Alpine water sources (EEA, 2010). In this indicator, drinking water usage is assumed to be proportional to the population numbers, comprising both residents and tourists. In fact, when looking at the flow indicator map, the main cities of the Alpine region are highlighted; Zurich and Munich in the north, Vienna in the east and Milan in the south are easy to spot. On the other hand, the mountainous areas where the population is sparse score far lower values of water use. High values of this indicator indicate a trend for elevated water consumption and potentially excessive water waste, and may become problematic in the future, putting a strain on the Alpine water sources.
The demand indicator for the ES “Surface water for drinking with minor or no treatments” represents the total abstraction of freshwater per municipality on an annual timescale. It is the amount of water that is removed from springs, reservoirs, and other sources every year to be used in the public water system, whether or not this water is then withdrawn at a tap or faucet. Similar to the previous map, the water abstraction and usage are elevated where population densities are higher; the municipalities with the highest demand are metropolitan areas, cities and other settlements. Nonetheless, the two maps also present interesting differences: the demand is relatively higher than the flow in areas like the Po valley, especially in the permanently irrigated areas surrounding Milan (see the CLC12 layer in the WebGIS), and in popular tourist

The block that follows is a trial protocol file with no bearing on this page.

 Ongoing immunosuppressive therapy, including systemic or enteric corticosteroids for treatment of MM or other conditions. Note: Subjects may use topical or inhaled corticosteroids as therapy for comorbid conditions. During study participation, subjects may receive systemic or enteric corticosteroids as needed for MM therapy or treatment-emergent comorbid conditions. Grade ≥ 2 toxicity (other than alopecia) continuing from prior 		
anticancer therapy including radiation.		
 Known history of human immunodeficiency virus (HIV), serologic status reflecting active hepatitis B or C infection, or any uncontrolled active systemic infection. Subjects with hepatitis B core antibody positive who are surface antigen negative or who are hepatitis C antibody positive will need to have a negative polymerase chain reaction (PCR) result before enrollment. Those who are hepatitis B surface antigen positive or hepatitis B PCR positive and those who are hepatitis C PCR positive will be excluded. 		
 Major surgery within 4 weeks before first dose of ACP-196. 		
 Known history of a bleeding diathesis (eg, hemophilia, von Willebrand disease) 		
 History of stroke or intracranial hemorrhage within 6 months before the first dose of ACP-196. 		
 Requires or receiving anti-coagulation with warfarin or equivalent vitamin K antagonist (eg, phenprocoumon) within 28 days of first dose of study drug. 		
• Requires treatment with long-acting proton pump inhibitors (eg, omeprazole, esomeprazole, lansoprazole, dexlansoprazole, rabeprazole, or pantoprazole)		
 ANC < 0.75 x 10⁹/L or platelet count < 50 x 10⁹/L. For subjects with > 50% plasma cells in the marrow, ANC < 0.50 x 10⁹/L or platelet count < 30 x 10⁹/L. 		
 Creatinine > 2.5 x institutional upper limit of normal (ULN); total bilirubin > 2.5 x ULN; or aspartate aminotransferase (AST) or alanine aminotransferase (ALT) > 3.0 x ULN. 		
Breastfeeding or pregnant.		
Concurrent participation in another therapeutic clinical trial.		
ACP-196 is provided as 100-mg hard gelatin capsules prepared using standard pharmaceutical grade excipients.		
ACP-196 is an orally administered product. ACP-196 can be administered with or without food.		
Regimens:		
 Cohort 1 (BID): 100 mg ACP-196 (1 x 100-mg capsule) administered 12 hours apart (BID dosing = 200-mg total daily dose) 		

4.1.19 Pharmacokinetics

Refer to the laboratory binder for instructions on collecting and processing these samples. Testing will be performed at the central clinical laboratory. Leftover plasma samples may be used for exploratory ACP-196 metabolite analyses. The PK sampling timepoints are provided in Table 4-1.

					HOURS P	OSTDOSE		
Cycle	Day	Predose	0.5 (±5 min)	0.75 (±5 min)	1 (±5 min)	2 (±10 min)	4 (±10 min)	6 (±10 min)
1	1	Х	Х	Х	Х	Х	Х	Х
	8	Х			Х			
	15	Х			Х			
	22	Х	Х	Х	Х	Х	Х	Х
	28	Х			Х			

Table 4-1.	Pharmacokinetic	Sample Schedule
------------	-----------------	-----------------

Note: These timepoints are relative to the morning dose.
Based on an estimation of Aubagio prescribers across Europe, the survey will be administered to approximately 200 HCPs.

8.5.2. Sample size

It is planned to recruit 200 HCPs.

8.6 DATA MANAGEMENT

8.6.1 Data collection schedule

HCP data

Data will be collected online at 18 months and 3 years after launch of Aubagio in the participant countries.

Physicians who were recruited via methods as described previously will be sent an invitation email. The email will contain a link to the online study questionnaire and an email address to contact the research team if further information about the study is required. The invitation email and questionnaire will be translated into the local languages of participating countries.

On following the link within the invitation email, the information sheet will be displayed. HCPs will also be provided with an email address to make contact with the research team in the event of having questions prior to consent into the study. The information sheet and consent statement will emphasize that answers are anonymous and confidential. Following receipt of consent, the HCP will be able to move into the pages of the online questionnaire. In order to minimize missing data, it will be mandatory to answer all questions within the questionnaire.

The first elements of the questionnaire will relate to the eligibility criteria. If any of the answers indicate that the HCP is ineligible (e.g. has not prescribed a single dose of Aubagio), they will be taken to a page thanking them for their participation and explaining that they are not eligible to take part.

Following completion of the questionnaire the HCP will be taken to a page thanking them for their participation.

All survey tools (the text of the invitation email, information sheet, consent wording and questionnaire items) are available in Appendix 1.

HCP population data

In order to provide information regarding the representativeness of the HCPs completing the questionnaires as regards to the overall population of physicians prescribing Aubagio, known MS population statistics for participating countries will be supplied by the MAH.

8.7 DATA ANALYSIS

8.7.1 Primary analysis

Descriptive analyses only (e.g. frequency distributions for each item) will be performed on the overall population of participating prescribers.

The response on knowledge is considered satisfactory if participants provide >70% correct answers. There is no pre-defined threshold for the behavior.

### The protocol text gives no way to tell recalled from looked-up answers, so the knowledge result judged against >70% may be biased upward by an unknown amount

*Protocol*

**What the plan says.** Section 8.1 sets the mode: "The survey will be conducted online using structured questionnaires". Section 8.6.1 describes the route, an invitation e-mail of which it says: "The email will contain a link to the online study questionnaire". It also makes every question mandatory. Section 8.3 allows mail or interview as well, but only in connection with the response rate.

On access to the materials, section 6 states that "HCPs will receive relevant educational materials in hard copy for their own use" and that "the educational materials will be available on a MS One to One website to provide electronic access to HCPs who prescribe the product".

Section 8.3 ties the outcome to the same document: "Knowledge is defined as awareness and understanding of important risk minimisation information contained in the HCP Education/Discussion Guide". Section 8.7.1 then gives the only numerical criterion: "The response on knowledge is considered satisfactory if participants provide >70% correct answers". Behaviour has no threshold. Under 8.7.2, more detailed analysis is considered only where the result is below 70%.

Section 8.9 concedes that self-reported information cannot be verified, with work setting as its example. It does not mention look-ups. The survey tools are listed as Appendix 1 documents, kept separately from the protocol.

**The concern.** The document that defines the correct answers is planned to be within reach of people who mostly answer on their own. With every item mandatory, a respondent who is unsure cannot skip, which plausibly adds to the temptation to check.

destinations and ski resorts. Therefore, this high quality water is likely being used for irrigation, snow cover at ski resorts and tourist consumption. High values of this indicator may become unsustainable if they exceed the available supply, especially because the aforementioned uses are likely to increase with climate change (FAO, 2016).
The Eurostat data on total freshwater abstraction at European level in Figure 3.2 compares the Alpine area (which includes the Alps and other European mountain regions like the Pyrenees, the Dinaric Alps, the Carpathians and the Scandinavian Mountains) to its neighbouring biogeographical regions, most of which have much higher water demands. A seasonal difference in water abstraction rates is evident across all regions; this is due to increased water consumption for agriculture during the summer months, i.e. Q3 (Fig. 3.1).
Figure 3.1 Seasonal water abstraction by economic sector, year quarters (Q1: January-March; Q3: June-September) and biogeographical regions relative to 2002-2012. Adapted from Bariamis et al, 2016.